Rhobi Samwelly with the girls

Safe houses like Mugumu are crucial for keeping girls safe from practices such as female genital mutilation (FGM), gender-based violence (GBV), child marriages, and rape. The number of girls arriving at Mugumu can increase dramatically during the cutting season.

Without shelter, girls will be mutilated

said human rights activist Rhobi Samwelly, manager of two safe spaces for girls in the Butiama and Serengeti districts of Tanzania’s rural Mara region

As the images above show, the phenomenon is still widespread, although FGM is concentrated in certain regions of the country – one stands out, the Manyara Region –  making it a patchy phenomenon.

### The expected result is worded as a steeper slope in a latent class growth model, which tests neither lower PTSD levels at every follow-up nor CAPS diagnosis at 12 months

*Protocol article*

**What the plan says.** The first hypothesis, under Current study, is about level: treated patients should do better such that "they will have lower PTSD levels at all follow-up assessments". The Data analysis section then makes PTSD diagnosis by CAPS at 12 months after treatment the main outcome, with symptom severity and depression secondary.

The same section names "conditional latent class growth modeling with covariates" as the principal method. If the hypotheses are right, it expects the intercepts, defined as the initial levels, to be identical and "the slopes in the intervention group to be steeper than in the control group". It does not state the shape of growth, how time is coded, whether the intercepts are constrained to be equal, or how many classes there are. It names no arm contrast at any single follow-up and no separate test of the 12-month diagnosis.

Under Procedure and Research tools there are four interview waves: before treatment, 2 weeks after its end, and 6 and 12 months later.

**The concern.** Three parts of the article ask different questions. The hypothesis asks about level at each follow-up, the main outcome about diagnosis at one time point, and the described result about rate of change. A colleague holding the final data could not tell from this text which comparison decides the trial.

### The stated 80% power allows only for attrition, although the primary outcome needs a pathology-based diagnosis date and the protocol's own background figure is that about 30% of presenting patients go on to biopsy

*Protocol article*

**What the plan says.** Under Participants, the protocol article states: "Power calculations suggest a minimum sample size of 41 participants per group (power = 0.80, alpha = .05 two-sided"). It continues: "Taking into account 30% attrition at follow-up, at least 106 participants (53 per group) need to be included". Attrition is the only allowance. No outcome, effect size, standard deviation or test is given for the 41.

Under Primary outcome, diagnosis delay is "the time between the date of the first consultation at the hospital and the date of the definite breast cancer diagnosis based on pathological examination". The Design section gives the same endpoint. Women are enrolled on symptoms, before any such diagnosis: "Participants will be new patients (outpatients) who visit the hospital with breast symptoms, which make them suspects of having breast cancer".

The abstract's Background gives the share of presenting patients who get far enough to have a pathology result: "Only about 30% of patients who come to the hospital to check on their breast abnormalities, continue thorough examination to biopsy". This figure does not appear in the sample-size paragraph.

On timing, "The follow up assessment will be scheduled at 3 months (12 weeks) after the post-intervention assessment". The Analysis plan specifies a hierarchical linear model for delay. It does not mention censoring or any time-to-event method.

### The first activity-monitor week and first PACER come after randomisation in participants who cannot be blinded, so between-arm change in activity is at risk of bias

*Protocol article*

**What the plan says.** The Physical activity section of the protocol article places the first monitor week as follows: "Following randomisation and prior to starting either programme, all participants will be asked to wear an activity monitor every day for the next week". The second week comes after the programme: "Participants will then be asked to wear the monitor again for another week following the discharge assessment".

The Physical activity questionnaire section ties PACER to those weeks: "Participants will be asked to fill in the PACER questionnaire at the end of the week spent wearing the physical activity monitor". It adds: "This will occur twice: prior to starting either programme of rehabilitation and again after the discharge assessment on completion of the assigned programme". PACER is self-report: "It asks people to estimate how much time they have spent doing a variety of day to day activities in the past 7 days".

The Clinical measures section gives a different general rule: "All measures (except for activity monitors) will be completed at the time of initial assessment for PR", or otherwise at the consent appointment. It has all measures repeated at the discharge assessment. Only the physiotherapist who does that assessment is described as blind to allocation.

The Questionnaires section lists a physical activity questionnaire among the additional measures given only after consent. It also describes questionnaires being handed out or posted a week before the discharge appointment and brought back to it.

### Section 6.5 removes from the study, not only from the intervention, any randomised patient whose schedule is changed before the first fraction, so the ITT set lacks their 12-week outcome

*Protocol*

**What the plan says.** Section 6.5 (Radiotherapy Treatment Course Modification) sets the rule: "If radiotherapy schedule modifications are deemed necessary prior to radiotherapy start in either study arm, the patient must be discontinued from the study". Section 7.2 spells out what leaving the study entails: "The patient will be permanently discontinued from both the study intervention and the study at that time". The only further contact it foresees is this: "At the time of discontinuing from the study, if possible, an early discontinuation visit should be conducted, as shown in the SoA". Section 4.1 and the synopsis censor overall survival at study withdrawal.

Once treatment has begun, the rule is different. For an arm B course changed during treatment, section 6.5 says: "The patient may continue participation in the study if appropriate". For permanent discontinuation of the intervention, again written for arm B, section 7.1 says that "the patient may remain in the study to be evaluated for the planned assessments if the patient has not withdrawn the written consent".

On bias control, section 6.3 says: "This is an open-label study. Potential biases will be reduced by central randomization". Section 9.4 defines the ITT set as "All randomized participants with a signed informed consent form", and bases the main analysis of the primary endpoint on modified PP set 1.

But the safe houses can also be more – they can provide a place to learn where girls have never had the chance to go to school, or have been forced to drop out.

Our local Tanzanian representative Rhobi Samwelly is passionately dedicated to educate people on FGM and end this harmful practice on girls through Hope for Girls and Women. We support Rhobi and her work through Hope in her fight to end FGM.


Just one of the ways we support this vital work is through Crowd2Map Tanzania, and organisation set up by our chair, Janet Chapman. Crowd2Map consists of a worldwide team of volunteers mapping buildings and roads from satellite images – both online and on the ground. Having better maps is vital in the fight to protect girls and end FGM. You can find out more at their website.